I’ve been unhappy with PHP-Nuke (our content management system) for quite some time. Mainly because the guy who built it is kind of a jerk, but it also seems to have some stability and security issues. G.fc is running on PHP-Nuke 5.6. Version 7 is in beta right now, though I haven’t ever upgraded since our initial launch because I have things just how I like them. But a while back I started researching some of the numerous other free CMS engines out there, trying to determine how hard it would be to make a conversion. It seemed to be more trouble than it was worth, so I’ve been stalling.
Then I read Designing With Web Standards, an excellent book by web guru Jeffrey Zeldman, and became inspired to revamp the site’s front-end code to be cleaner and more standards-compliant. Since that was going to be a bit of an undertaking on its own, it seemed to finally be a good time to overhaul the backend as well. So some time in the next few weeks I hope to relaunch G.fc with a new CMS engine and a new look.
PHP-Nuke’s main competition (steadily gaining ground in the nuke-portal community) is PostNuke, which started as a part of the PHP-Nuke project back when it was on SourceForge and eventually branched into its own system when Francisco Burzi went megalomaniacal. From what I’ve seen, PostNuke looks more solid, more flexible, more secure and less bloated than PHP-Nuke, and since they share a common foundation it’s easier to convert over without losing data. PostNuke even comes prepackaged with conversion scripts that will modify an existing PHP-Nuke database, but only older versions.
But, once again I held off, now because of issues with the forums. The G.fc forums are powered by a PHP-Nuke port of phpBB, a forum I really like and it’s fairly well-integrated into Nuke. Until recently, PostNuke lacked an integrated port of this third-party forum engine. But now there’s PNphpBB, so there’s nothing slowing me down except one thing… there’s not yet a handy dandy conversion script to switch from PHP-Nuke+phpBB to a PNphpBB forum. Transferring the database by hand will be somewhat tedious, as I have to rename and copy the tables from one database to another without breaking the site, but at least I’ll only have to do it once.
The PHP-Nuke forum tables follow a different naming convention from the PNphpBB tables: eg; the old ones are named “nuke_table” and the new ones are “nuke_phpbb_table.” It is these tables (about 30 of em) which contain all the user data as well as the forum categories and the text of all the postings. If the page code tries to look up something in a database table that has the wrong name, it won’t be able to find it and the page will break.
I’ve got two databases, we’ll call them dbOld an dbNew. The task is to move the data stored in dbOld into the correct tables in dbNew with the correct new names. It’s pretty straightforward, just repetative and a mistake could be disastrous (that’s what backups are for). The basic steps are:
- Get a list of all the forum tables in dbNew, which is easy since they’re all named with the “phpbb” prefix.
- Locate the corresponding tables in dbOld, without the phpbb prefix.
- One-by-one, rename the tables in dbOld.
- Drop the tables from dbNew
- Copy the renamed tables (both structure and data) from dbOld to dbNew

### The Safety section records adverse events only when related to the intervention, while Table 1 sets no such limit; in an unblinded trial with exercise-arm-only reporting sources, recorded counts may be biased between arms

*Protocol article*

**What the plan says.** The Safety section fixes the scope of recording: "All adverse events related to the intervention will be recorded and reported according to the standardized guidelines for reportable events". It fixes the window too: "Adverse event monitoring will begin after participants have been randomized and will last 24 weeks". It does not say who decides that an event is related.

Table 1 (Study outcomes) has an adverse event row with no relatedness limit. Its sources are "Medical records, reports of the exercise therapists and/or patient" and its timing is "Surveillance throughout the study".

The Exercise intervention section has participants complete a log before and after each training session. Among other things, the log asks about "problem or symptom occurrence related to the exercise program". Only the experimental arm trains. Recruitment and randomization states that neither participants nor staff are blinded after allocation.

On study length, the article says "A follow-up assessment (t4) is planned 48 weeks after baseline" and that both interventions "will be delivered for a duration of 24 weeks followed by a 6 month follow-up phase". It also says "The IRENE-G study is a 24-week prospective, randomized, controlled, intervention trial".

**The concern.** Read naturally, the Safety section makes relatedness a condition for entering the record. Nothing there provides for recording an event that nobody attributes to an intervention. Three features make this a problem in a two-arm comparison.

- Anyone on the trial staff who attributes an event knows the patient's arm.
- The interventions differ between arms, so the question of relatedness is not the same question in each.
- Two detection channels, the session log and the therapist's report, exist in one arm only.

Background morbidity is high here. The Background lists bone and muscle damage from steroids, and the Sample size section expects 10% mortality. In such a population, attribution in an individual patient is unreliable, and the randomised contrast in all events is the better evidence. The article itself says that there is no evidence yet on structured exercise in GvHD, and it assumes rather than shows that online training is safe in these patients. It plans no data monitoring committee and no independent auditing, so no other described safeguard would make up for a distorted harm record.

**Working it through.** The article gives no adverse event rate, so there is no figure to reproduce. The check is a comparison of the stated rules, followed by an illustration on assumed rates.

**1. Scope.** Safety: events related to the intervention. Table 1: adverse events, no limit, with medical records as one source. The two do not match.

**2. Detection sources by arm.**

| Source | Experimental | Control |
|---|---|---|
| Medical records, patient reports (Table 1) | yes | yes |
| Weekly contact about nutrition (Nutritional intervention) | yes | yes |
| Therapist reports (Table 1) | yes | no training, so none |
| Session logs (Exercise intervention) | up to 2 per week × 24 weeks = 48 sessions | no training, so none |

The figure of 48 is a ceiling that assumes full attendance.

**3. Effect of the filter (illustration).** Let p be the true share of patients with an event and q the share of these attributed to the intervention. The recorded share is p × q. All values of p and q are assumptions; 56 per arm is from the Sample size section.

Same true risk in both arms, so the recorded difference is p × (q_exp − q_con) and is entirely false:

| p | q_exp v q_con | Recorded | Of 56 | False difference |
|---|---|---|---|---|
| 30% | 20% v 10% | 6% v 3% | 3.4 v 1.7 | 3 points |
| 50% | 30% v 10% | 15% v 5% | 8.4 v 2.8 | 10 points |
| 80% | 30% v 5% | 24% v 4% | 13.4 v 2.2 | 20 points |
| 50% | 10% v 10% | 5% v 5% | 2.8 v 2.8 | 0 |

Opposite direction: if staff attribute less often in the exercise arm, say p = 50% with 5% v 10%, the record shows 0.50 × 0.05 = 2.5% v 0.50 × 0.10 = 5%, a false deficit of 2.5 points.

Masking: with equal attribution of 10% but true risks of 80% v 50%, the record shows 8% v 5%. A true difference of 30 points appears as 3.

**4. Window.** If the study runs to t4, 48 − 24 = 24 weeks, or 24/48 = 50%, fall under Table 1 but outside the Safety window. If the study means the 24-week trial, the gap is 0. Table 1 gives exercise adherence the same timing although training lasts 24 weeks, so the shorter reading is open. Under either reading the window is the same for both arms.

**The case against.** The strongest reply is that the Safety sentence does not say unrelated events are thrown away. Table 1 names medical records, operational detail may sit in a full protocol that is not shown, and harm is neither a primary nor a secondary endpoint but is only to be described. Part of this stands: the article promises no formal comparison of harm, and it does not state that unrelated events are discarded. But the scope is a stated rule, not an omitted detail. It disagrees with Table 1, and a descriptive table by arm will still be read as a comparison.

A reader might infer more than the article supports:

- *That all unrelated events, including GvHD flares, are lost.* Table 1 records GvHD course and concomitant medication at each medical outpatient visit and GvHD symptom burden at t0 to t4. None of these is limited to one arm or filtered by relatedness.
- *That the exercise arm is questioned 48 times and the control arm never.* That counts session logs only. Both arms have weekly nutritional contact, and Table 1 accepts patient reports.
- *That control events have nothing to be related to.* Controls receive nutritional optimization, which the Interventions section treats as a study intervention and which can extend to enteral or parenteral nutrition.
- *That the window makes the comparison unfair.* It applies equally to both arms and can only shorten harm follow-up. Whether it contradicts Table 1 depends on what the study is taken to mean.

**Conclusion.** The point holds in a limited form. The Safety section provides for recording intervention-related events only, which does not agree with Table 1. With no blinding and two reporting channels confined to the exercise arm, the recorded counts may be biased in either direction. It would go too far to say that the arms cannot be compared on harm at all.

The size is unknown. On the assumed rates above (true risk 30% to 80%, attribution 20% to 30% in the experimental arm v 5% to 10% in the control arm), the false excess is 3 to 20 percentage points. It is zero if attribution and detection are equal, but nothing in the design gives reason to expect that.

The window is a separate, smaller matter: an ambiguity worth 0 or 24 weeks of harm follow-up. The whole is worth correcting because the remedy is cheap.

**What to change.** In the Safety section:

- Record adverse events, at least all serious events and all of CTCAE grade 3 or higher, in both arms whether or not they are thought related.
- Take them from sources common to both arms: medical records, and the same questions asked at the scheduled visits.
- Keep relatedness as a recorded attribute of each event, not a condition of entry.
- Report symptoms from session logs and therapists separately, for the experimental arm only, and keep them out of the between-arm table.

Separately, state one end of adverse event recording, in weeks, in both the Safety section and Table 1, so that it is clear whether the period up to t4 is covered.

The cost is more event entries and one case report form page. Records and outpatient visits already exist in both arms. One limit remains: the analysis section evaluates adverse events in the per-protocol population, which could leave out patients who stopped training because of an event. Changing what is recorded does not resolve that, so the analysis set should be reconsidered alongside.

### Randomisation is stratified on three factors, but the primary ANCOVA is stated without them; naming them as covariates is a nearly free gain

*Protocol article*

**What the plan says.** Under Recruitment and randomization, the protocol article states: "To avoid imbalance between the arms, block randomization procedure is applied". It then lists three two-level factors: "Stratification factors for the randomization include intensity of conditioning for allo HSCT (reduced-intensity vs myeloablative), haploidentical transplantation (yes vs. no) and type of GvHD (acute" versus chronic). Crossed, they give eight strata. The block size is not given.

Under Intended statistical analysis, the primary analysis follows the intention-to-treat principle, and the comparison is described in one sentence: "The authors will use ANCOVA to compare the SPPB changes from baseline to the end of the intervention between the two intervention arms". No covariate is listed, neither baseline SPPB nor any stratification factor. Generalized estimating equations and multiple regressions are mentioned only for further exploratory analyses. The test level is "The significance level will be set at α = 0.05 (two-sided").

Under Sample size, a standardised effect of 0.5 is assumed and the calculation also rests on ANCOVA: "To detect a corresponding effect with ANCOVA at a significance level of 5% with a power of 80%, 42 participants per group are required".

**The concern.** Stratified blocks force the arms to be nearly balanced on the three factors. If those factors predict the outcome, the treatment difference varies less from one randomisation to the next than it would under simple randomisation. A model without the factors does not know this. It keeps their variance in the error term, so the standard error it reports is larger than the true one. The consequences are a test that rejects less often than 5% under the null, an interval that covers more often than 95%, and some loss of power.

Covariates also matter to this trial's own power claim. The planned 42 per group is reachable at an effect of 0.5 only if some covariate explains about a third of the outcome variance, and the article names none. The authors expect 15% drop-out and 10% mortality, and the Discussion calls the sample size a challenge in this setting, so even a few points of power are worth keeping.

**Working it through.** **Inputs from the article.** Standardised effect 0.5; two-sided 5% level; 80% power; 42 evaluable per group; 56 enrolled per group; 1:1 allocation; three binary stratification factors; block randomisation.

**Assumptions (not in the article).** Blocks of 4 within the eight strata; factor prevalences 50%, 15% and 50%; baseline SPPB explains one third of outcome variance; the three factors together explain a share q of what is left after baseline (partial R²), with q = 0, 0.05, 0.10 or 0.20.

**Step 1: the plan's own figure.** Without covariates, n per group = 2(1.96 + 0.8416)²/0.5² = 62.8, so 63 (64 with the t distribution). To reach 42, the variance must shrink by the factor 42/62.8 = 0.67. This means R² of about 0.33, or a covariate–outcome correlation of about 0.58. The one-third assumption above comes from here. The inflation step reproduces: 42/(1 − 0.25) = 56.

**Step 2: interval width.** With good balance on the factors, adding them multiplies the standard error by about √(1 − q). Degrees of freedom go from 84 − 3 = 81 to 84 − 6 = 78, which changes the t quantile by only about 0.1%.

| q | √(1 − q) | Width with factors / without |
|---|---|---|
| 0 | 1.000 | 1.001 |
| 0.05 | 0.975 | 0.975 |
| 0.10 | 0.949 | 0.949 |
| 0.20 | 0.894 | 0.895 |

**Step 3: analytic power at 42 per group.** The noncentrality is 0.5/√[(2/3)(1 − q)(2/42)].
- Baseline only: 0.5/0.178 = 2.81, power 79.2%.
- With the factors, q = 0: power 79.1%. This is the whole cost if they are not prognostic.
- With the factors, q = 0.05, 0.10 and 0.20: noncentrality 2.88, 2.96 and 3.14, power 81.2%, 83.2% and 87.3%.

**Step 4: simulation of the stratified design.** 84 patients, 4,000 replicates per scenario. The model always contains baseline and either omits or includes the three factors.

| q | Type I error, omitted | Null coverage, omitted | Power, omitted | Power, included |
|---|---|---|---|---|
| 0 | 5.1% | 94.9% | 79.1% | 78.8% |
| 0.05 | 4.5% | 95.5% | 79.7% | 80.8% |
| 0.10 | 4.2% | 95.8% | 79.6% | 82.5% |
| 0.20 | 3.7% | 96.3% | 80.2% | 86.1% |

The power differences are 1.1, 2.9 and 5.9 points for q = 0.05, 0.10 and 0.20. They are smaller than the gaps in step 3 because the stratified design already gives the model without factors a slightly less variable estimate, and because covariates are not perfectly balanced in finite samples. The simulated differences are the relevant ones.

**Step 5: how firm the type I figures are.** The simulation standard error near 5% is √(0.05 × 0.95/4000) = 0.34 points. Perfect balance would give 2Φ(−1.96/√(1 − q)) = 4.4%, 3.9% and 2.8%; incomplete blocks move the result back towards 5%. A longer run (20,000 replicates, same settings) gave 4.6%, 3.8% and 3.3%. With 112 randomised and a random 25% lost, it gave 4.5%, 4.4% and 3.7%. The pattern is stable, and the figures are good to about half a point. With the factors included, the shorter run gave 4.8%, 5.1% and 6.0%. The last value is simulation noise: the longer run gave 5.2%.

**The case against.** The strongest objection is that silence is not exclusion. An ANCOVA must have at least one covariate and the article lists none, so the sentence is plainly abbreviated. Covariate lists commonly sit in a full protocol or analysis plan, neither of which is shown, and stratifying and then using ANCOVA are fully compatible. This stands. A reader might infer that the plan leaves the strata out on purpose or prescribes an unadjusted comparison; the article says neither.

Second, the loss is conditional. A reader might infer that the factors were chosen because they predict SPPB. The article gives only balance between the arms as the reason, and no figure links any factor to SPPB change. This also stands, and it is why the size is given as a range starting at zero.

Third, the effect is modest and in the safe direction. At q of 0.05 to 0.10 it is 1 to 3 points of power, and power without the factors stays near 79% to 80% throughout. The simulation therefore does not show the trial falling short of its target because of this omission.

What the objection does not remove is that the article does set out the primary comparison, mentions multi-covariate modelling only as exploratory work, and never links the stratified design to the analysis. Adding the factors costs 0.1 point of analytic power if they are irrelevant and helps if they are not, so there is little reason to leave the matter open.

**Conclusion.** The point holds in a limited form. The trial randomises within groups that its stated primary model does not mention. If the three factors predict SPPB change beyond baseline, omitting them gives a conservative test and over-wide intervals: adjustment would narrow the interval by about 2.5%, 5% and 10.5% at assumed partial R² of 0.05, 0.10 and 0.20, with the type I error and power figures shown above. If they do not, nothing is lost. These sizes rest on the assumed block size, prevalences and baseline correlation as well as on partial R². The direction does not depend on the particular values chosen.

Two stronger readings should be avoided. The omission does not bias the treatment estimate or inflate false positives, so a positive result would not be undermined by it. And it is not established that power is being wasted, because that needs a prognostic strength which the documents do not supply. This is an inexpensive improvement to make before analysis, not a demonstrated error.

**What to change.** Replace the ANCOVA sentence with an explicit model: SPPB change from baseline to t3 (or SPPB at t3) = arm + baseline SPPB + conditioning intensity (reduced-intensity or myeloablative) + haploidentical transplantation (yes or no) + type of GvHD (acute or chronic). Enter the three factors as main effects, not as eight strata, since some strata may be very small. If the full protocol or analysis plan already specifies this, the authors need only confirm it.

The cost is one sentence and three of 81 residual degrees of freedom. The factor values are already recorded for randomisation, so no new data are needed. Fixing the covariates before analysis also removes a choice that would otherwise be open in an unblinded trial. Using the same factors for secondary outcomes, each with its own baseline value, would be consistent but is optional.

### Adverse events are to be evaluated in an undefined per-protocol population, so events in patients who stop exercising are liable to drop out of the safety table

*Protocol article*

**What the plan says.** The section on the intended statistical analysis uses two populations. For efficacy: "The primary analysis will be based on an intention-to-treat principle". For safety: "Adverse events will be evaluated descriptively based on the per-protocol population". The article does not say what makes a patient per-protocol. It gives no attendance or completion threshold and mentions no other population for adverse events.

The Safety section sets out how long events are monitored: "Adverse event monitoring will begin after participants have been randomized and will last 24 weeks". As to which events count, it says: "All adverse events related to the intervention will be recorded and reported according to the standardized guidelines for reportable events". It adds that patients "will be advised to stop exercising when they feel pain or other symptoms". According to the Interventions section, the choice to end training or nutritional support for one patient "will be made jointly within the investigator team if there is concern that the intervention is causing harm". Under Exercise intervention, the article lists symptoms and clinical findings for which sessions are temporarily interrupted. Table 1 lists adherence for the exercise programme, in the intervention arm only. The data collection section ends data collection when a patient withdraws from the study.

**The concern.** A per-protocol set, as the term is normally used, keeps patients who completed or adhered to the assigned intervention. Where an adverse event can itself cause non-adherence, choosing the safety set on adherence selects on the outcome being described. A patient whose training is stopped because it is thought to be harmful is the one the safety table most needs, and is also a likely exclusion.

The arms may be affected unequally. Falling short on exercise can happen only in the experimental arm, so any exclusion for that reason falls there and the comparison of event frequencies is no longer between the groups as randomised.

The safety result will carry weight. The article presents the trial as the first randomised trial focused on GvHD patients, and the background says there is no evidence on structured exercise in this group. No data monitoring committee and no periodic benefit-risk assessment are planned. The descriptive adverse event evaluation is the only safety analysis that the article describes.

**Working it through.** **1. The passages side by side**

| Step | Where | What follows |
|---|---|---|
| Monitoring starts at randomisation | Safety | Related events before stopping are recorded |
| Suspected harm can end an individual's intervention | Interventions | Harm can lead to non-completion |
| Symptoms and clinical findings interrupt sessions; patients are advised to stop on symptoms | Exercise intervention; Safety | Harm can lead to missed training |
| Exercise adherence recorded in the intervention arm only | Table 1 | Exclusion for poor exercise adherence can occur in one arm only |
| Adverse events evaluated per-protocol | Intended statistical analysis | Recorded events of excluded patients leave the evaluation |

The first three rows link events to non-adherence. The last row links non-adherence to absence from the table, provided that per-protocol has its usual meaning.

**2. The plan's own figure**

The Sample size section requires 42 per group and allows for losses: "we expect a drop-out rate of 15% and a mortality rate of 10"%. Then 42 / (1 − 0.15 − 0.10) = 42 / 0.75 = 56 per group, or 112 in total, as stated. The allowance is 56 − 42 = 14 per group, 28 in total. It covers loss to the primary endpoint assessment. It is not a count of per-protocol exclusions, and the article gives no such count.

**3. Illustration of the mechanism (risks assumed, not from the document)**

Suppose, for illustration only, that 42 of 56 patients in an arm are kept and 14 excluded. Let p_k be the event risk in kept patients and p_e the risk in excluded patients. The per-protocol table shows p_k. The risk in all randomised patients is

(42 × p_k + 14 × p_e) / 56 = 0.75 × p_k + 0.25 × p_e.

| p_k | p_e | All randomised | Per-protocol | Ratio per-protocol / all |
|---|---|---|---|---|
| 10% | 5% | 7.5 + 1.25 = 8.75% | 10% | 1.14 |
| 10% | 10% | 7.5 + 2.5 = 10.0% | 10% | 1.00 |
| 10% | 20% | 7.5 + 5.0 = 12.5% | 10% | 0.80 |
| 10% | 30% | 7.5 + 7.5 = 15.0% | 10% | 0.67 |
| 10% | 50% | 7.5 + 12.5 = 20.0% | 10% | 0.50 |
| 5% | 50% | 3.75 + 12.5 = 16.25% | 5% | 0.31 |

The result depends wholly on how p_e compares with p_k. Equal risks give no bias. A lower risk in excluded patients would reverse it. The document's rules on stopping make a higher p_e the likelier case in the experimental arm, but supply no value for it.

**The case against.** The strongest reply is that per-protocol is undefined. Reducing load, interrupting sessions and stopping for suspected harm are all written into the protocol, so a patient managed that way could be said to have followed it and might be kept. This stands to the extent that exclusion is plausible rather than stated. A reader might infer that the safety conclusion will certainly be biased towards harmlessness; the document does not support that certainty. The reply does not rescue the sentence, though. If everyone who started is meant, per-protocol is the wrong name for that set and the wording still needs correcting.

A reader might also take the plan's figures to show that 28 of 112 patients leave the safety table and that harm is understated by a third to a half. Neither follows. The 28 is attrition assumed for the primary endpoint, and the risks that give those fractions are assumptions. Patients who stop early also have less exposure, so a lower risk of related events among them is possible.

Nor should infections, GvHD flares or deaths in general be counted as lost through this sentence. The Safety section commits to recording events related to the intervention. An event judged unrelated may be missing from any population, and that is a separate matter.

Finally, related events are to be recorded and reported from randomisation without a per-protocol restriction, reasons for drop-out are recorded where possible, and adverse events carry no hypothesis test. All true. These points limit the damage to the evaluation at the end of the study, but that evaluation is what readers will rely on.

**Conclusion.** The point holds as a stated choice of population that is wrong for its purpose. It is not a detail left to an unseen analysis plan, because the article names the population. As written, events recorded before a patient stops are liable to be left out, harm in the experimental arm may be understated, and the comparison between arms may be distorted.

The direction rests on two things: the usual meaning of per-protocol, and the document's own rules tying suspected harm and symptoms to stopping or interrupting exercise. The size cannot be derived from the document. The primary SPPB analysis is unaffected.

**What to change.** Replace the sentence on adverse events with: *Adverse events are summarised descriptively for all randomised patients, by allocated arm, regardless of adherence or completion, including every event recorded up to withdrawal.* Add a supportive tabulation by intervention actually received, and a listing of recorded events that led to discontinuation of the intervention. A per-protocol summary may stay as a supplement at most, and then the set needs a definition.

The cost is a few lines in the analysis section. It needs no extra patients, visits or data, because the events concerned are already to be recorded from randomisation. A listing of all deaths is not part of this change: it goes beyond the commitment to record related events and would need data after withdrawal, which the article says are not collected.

- Reload the site and cross fingers.
As I write this, I haven’t actually done the table transfer part of it yet so my fingers are not yet uncrossed. I’m comparing the two databases table-by-table to make sure they correspond completely. If “nuke_users” has a field or two that “nuke_phpbb_users” lacks, the page will break. I’ll update this article if I hit a snag and have to change the procedure. If I was a better PHP and SQL programmer I’d be tempted to write my own script to do this and release it to the world, but I can’t. Maybe someone else will in the future (or already has and I just haven’t found it in all my googling).
As for the redesign, that I’m much more confident about. The front-end (the graphics and layout, the stuff you actually see in your browser) is all stored in a template made up of just a few HTML files and a style sheet. When each page is requested from the server, the PHP code executes, connects to the database to pull out the content, and wraps the template around it to display it all neat and pretty. But this current template is old and sloppy, and is actually an extensive modification of one of the theme templates that came with PHP-Nuke in the first place. It uses old-school deprecated tags like
<center> and oodles of nested tables. This makes the actual code a browser has to download much more dense than it really needs to be.
The goal of standards-based design is to separate the visual appearance of a page from the structural meat of the content. The HTML should be lean and simple, built from the top-down in a basic outline format (heading > paragraph > heading). CSS is then used to tell the browser how to format these elements with colors, fonts, background images, etc. All of this styling information is stored in a single file, downloaded once, then held in your browser’s cache. All you have to download from page to page is the content, which is much smaller without all of that extraneous code. The end effect is a faster-loading website which uses less bandwidth.
So, spare time permitting, and if all technical obstacles are overcome, GEEK.focalcurve.com will get a massive upgrade+makeover in the very near future. Hopefully G.fc 2.0 will be more stable, more secure, more accessable, faster-loading, and use up less of our monthly bandwidth quota. Stay tuned…